I don’t see why not.

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Posted on: December 22, 2010 5:34 pm
 

Ochocinco doesn't like Lewis calling him 'mopey'

Posted by Will Brinson

Things have devolved quickly for the Cincinnati Bengals and it seems as if many key members of the organization are reading the writing on the proverbial wall. (Which, in this case, appears to read, "Get the fudge out!")

So, not everyone's playing nice. Like head coach Marvin Lewis, who called Chad Ochocinco "mopey" on Wednesday.

"Well, he's being his mopey self," Lewis said. "Hopefully, he can pull himself out of it and move forward ... When things don't go Chad's way, that's kinda how it happens."

Ochocinco was thrilled to hear this, naturally.

"Since when the f--- am I ever mopey?" Ochocinco tweeted. "I'm injured for the 1st time in 9 years and it's called being mopey, unless I'm dead then I get respect."

In other words, yeah, he's not real happy about it and he's not handling things the way Jeff Fisher would want. But that's not shocking -- there's a clear amount of discord amongst the Bengals right now and the only thing that's going to "fix" it is widespread change and a facelift.

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Posted on: December 21, 2010 12:05 pm
Edited on: December 21, 2010 12:05 pm
 

Terrell Owens placed on IR, done as a Bengal?

Posted by Will Brinson

The Bengals placed wide receiver Terrell Owens on injured reserve Tuesday, officially ending his season and, most likely, his career with the Bengals.

The Bengals announced the move via Twitter (of course), but they failed to mention whether or not Owens would be in the 'Nati next year. That's probably because he won't be -- Adam Schefter of ESPN cites a source indicating Owens' time is done there, and it's a logical conclusion to reach for a number of reasons.

First of all, the Bengals are cheap and Owens won't be signing as cheaply in his second run with them (especially considering he outproduced Chad Ochocinco this year). Secondly, Marvin Lewis is likely gone when his contract runs up. There's a chance Carson Palmer is gone too. Heck, Ocho could be shown the door. It's pretty obvious Owens is going with them (them = whoever goes).

Finally, it was pretty obvious that once the team really sunk into the depths of a losing season that Owens wasn't playing the happy camper role like he did with the Bills last season. Even if the Bengals' ability to manage personnel is terrible (and it is), they'll at least realize the stink he'd make if he returned for a second losing season in Cincy.

And, hey, maybe Owens doesn't want to be there. Although at this stage, it's hard to imagine him turning down any sort of contract that guarantees him playing time and money, especially considering he's likely to end up as a one-year rental once again in 2011.

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Posted on: December 8, 2010 1:37 pm
Edited on: December 8, 2010 1:53 pm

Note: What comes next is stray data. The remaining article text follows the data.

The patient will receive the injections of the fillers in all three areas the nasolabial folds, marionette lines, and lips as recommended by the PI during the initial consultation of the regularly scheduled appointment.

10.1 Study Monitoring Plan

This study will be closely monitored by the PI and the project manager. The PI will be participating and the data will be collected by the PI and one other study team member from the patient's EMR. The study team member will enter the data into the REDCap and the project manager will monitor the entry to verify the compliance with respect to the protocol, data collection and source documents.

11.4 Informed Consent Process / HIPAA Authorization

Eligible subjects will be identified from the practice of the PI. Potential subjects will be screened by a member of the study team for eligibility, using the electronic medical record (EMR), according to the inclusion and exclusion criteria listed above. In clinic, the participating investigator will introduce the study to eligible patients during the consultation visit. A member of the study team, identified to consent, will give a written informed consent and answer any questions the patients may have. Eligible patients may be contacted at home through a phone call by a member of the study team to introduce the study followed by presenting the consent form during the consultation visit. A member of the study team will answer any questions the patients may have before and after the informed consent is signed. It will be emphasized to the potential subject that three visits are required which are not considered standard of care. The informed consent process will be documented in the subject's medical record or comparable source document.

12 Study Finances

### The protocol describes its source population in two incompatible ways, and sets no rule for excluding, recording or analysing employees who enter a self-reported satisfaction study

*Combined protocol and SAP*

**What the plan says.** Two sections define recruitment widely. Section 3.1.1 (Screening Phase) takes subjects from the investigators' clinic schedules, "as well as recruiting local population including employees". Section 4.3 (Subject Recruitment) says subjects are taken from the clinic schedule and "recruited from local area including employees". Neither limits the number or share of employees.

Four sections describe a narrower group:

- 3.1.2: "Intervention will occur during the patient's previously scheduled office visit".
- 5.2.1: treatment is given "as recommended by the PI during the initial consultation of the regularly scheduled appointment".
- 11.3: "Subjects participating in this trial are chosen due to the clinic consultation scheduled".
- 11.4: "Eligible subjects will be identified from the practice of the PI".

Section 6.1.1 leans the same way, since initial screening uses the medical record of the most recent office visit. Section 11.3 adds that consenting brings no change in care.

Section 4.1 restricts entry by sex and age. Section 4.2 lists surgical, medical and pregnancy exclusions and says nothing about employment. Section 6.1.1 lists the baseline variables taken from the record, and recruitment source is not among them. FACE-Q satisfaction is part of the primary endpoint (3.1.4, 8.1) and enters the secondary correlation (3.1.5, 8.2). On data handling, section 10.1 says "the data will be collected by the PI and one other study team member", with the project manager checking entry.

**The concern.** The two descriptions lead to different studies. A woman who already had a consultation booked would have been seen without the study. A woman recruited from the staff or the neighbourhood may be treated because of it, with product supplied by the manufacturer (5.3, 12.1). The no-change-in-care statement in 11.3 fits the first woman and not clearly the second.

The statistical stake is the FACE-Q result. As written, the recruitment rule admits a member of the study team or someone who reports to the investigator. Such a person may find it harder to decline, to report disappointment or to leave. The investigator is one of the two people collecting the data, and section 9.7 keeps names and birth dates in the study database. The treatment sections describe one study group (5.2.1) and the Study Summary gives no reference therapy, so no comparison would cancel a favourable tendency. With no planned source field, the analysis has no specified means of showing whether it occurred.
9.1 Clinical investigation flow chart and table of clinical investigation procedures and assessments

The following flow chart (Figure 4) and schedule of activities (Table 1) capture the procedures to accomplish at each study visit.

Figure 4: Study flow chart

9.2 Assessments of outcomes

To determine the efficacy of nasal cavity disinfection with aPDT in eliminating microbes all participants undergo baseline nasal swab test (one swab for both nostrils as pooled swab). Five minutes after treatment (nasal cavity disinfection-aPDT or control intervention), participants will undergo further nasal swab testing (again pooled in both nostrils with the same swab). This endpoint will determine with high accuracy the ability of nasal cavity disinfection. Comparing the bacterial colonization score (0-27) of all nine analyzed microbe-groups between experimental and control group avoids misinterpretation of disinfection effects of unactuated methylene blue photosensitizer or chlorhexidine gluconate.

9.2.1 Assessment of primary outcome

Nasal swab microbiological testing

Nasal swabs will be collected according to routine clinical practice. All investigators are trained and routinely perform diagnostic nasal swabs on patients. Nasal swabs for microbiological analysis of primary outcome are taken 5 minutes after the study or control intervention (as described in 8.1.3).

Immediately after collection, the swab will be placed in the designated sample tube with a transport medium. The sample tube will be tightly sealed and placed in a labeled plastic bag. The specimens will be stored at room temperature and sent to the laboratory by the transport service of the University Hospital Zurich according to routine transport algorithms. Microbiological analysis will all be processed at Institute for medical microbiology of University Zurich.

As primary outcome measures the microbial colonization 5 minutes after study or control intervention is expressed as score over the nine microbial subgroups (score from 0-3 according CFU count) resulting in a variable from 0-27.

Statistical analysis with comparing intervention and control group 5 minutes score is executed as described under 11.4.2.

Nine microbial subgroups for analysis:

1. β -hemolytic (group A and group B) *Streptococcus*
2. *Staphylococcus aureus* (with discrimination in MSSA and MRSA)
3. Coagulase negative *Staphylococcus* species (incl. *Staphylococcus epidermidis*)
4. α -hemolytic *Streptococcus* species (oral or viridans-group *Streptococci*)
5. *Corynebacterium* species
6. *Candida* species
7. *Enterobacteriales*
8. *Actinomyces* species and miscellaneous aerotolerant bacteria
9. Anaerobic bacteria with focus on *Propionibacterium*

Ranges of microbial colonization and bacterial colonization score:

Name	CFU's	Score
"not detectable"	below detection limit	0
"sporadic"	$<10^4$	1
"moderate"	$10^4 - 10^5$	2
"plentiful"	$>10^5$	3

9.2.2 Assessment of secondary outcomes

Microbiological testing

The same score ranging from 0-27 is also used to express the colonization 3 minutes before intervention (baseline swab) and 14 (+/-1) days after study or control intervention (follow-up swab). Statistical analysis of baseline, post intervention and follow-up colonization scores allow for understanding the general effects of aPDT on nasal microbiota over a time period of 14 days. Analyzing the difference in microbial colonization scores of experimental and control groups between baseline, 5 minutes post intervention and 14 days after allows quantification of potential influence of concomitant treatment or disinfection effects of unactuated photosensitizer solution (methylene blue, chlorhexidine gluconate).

Dey Took Er Jobs: It's time for Tavaris Jackson

Posted by Will Brinson

Brad Childress' departure from the Minnesota Vikings organization certainly doesn't mean that Wednesdays aren't FavreDays still -- and so it's now Leslie Frazier handling the press conference questions of reporters while every network in the world livestreams his answers regardless of what else in the world is happening.

Frazier, who's immensely more enjoyable to listen to for 20 minutes than Chilly, said that there hasn't been a decision made on whether Brett Favre will start Sunday. In fact, he said that a decision probably won't come until Sunday, as the Vikings try to figure out if No. 4 can play. He also said that Favre won't start just to keep his streak alive.

"No, I don't think we approach it that way," Frazier said. "Either he can go or he can't go. And when he goes in there, we're of the expectation that he can play for four quarters. That would be the plan. So we wouldn't go into it, get a start, get a couple reps and get out, no."

So, even though Favre hasn't thrown a ball this week and even though he can't lift his arm very far and even though the Vikings offense went ballistic on the Bills once Tavaris Jackson entered the game on Sunday, Favre still gives Minnesota the "best chance to win." Presumably.

But does he?

The upside of Tavaris is that he's extremely mobile, he has a cannon arm and he's absolutely fresh right now. The downside of Tavaris is that he's inexperienced and he frequently makes terrible, inexcusable mistakes.

This differentiates him from Favre in that, um, he's not experienced. Oh, and that he won't be publicly upset if he can't start his 299th consecutive game.

That is to say, if the Vikings were playing to win, they would start Tavaris over Favre. And, actually, if they're playing to make sure that Favre doesn't get literally killed on Sunday, they'll start Tavaris -- the Giants pass rush isn't just formidable, it's terrifying, and they're going to get their hands on the Vikings quarterback, whoever it is.